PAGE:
Taking photos felt natural except at very high or low angles, which forced the wrist into an awkward position.
I found easy navigation of the touch screen one of the device's biggest pluses. Samsung has dispensed with buttons on the screen, so there's no home or back button. There is a button on the top right edge of the smartwatch face. Pressing it turns the display into a clock. One tap anywhere on the screen takes and saves a photo in the Gear and the smartphone that's paired with it. In clock mode, one swipe from bottom to top pulls up a numeric keypad.
Swiping from left or right shows a list of icons, including the S Voice, Samsung's equivalent of Apple's Siri digital assistant that responds to voice commands. You also get a list of emails and notifications from social networking apps. At any time, tapping the screen twice with two fingers conjures a pop-up window that shows the time, the weather and the amount of battery left.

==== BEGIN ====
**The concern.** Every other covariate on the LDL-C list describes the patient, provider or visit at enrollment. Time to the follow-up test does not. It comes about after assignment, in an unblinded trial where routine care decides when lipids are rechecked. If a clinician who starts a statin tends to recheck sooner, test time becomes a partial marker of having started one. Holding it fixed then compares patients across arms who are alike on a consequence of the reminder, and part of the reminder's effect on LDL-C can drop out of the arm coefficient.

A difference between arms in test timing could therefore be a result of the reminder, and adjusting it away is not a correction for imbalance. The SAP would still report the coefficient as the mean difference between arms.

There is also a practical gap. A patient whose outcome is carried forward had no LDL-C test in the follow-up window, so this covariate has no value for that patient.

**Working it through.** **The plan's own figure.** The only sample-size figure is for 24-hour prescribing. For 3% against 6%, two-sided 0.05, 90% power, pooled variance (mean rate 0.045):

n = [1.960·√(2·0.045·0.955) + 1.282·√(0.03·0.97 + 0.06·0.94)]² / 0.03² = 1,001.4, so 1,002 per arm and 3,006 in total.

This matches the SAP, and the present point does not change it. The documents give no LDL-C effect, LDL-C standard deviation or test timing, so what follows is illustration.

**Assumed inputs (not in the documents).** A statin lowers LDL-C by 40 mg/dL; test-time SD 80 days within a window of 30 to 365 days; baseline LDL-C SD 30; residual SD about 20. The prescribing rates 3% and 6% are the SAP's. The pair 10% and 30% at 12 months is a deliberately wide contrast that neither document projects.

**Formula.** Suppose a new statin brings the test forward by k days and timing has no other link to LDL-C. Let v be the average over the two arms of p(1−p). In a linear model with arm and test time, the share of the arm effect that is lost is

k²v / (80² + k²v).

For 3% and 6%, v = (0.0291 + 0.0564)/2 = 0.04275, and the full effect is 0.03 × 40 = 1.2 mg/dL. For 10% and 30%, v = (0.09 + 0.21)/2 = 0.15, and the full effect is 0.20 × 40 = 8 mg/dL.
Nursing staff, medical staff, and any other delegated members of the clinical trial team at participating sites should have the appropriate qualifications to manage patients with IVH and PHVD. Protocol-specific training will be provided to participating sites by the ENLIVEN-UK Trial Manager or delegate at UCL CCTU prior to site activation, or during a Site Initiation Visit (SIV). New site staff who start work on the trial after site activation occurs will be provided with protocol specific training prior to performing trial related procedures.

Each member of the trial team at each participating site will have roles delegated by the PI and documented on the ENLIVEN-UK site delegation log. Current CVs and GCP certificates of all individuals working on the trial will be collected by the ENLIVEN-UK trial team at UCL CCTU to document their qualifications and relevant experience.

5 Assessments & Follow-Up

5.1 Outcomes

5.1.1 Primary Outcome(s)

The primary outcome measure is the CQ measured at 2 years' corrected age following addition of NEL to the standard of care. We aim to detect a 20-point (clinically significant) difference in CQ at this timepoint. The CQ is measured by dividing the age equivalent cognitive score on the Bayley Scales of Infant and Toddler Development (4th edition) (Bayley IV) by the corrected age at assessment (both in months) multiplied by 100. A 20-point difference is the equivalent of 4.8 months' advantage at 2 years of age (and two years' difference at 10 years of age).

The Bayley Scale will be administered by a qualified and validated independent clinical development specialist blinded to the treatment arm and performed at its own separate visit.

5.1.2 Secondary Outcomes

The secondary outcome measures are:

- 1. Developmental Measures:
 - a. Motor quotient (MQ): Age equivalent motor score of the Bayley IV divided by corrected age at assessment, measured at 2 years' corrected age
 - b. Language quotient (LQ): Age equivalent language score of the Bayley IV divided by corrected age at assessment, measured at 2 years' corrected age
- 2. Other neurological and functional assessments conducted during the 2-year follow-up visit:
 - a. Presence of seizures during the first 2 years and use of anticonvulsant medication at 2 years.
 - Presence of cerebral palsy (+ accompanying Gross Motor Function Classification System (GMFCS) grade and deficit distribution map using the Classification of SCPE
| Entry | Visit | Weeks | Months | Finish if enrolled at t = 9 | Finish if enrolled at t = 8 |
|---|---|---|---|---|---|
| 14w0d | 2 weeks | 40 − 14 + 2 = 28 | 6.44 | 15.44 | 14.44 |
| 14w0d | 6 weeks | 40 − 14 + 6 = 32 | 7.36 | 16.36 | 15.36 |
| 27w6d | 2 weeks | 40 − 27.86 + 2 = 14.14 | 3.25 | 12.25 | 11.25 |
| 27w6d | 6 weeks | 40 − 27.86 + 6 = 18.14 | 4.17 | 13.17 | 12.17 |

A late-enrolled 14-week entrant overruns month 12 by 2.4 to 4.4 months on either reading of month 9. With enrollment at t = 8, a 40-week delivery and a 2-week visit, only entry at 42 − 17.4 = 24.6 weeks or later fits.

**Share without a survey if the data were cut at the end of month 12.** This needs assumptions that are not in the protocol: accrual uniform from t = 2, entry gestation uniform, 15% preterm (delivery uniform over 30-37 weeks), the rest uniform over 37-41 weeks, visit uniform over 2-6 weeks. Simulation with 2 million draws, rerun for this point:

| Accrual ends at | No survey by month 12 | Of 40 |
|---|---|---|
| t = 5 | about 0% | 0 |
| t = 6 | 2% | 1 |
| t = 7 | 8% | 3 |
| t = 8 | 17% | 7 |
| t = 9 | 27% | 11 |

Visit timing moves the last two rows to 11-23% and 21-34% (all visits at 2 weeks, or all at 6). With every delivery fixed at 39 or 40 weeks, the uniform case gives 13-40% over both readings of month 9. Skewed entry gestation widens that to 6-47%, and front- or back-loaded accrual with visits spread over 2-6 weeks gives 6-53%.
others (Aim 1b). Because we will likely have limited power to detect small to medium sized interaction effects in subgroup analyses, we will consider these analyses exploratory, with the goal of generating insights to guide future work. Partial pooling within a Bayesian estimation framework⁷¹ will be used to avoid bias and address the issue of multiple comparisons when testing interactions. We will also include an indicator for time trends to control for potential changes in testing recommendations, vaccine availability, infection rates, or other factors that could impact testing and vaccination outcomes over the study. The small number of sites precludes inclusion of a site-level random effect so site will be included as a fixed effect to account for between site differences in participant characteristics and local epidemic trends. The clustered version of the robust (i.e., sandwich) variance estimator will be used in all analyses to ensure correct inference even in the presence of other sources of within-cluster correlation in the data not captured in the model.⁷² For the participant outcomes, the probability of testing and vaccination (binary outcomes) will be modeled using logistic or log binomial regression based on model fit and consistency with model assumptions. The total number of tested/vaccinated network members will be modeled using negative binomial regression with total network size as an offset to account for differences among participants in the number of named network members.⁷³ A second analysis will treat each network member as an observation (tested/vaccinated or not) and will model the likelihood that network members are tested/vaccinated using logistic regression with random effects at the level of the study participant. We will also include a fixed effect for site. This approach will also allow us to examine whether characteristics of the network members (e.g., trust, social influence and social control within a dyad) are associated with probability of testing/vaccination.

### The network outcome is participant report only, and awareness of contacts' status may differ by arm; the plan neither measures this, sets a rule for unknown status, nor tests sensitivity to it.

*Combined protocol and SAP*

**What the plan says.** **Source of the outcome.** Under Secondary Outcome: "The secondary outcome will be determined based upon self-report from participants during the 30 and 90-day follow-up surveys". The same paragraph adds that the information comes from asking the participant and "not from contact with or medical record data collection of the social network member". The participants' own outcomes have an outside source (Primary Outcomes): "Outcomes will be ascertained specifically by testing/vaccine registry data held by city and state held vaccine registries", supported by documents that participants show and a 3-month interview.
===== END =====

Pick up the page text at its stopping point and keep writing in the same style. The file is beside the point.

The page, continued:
With the combination of S Voice and the speakerphone in the strap, placing and answering calls was much easier than a smartphone. I tested it in a noisy setting and had to speak to the Gear more than once to set an alarm in my smartphone or to look up a contact to place a call. But it did work without too much effort. I didn't have the device for long enough to test how well it worked when not very close to the smartphone.One downside is that the Gear doesn't support a wireless earpiece, so both sides of any conversation can be overheard. (There is a way you can get around that, though: Link the wireless earpiece directly with the phone instead. But the Gear itself can be linked only with one device â¿¿ the phone.)